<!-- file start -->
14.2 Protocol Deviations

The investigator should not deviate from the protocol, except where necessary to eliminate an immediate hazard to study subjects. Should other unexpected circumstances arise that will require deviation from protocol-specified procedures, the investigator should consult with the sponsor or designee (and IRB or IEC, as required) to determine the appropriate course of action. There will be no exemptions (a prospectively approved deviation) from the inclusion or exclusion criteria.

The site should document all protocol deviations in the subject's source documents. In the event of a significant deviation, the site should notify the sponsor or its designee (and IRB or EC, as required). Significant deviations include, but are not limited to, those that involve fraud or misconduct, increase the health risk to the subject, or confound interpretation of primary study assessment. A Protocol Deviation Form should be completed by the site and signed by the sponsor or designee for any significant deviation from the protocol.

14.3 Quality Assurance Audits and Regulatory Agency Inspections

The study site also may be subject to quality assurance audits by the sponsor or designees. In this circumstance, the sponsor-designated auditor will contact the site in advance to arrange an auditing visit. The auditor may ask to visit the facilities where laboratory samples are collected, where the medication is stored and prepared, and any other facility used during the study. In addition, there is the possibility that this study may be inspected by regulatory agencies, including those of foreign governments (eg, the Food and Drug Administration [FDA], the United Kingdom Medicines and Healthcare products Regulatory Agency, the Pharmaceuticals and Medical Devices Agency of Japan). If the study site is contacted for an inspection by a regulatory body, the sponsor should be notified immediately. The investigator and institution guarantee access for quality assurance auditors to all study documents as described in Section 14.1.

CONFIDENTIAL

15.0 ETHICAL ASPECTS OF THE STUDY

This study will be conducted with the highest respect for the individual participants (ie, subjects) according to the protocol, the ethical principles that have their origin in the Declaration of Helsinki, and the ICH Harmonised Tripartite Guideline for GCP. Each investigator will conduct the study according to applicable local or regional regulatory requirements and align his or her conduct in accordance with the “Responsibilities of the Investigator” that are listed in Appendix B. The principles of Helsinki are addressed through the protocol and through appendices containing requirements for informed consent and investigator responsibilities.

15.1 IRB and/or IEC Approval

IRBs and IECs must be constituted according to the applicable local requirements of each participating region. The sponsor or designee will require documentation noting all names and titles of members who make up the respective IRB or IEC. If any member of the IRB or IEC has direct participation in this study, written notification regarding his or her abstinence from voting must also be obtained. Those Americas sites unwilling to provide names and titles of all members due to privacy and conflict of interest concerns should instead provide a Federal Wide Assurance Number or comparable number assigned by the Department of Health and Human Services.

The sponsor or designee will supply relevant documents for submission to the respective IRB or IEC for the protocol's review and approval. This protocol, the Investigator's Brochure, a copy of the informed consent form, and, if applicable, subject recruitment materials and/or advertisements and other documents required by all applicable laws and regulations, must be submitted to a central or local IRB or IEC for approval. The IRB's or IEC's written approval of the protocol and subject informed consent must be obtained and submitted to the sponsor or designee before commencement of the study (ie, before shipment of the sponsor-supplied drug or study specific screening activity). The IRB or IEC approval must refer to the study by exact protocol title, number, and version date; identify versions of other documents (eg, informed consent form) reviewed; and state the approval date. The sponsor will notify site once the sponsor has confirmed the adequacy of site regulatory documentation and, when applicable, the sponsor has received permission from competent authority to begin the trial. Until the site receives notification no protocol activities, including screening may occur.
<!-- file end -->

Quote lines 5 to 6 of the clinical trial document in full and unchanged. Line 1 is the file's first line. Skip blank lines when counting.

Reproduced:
The study site also may be subject to quality assurance audits by the sponsor or designees. In this circumstance, the sponsor-designated auditor will contact the site in advance to arrange an auditing visit. The auditor may ask to visit the facilities where laboratory samples are collected, where the medication is stored and prepared, and any other facility used during the study. In addition, there is the possibility that this study may be inspected by regulatory agencies, including those of foreign governments (eg, the Food and Drug Administration [FDA], the United Kingdom Medicines and Healthcare products Regulatory Agency, the Pharmaceuticals and Medical Devices Agency of Japan). If the study site is contacted for an inspection by a regulatory body, the sponsor should be notified immediately. The investigator and institution guarantee access for quality assurance auditors to all study documents as described in Section 14.1.

CONFIDENTIAL